In high energy accelerators, where particles are travelling in the relativistic regime, beam bending and focusing is usually achieved by magnets. However, at kinetic energies below 100 keV, magnets become less effective for beam control. This is where electrostatic fields offer a number of distinct advantages.

Low energy antimatter and ion beam facilities rely on electrostatic beam transfer lines, as well as electrostatic elements existing in storage rings. To date, there was no analogon to the commonly used Hall probe that could precisely map the field created by electrostatic ion optics. Therefore, one had to rely on simulations like the one exemplified below to study the effects from grounded shields, manufacturing tolerances or misplacements.

Electrostatic quadrupole with grounded shield in in simulation.
(Image copyright: Physical Review Letters and Volodymyr Rodin, University of Liverpool)


A paper by A. Kainz et al. that was recently published in Physical Review Letters, describes a new method to precisely map the electrostatic field in an arbitrary 3D volume, with a microsensor. In a collaboration between researchers from Vienna, CERN and the University of Liverpool/Cockcroft Institute, the sensor was extensively tested to characterize an electrostatic quadrupole magnet from one of the ELENA beam transfer lines.

The functioning principle of the sensor is based on the electrostatic induction occurring inside a conducting body. The charged surfaces of the polarized conductor are, due to the external field E, subject to an electrostatic force Fe = Q E. This force is used to deflect a spring-suspended proof mass of a microelectromechanical sensor (MEMS). The deflection is recorded in an optical way, and compared to a reference system etched on the chip.

For the purpose of probing the quadrupole field, the MEMS chip was fixed inside a 3D-printed dielectric holder and connected via optical fibres to the readout electronics, placed at a remote location from the assembly. Except for the silicon part of the MEMS chip, only dielectric materials are used in the probe to minimize the sensor’s influence. The light is guided through the chip and reflected by a small right-angle prism and fed back to the fibre.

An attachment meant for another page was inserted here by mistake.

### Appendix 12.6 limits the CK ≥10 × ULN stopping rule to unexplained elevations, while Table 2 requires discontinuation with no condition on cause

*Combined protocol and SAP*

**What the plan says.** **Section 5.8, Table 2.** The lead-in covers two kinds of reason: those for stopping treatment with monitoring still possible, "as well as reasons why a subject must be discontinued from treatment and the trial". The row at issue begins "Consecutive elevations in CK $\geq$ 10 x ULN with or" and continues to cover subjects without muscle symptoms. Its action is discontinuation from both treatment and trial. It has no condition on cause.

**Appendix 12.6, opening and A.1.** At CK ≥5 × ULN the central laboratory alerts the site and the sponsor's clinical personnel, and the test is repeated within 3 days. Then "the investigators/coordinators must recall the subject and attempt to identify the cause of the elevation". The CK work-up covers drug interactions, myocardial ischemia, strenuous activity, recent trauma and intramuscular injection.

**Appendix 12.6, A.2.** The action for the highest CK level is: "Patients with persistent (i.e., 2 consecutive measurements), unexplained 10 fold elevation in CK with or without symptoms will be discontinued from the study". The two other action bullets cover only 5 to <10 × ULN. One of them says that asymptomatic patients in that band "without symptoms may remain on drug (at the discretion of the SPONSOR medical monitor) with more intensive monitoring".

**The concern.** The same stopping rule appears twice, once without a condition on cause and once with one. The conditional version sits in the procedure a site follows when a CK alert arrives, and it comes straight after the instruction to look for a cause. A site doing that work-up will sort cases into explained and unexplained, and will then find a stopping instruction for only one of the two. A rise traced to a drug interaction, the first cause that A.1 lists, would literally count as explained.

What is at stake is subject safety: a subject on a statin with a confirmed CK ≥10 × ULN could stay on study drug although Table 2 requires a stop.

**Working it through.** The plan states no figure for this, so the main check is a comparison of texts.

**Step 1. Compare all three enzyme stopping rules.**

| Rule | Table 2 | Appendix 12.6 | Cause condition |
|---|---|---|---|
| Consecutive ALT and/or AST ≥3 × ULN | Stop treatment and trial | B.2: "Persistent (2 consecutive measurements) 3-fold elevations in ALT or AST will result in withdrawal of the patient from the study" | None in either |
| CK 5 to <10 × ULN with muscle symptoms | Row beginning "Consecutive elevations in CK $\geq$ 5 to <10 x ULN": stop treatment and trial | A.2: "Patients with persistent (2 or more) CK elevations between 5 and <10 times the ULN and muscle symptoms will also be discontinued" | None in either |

A photograph of the experimental setup us shown below:

Sensor test stand using ELENA quadrupole. ELENA is a compact ring for cooling and further deceleration of 5.3 MeV antiprotons delivered by the CERN Antiproton Decelerator. The ultimate physics goal is to perform spectroscopy on antihydrogen atoms at rest and to investigate the effect of the gravitational force on matter and antimatter. (Image: Wilfried Hortshitz, Danube University Krems)


Experimental results have shown that a remarkable spatial resolution can be achieved for fields with sufficiently low curvature. Measurements have also confirmed that electrostatic elements behave largely like numerical simulations predict.

Future accelerator projects, such as a storage ring to measure the electric dipole moment, will depend on the use of electrostatic elements. A field homogeneity of 1⋅10-4 or better will be required, which corresponds to extreme mechanical fabrication tolerances of only a few micrometres. A precise field measurement technique as this 3D mapping of electrostatic fields offers an interesting opportunity to relax these requirements. It offers a powerful method to mitigate any effects from tolerances, by sorting electrostatic elements or even the active compensation of unwanted effects.

The collaboration now plans to research and develop a combined sensor that can measure all three field axes at once, as well as strategies to completely eliminated effects from spatial offset.

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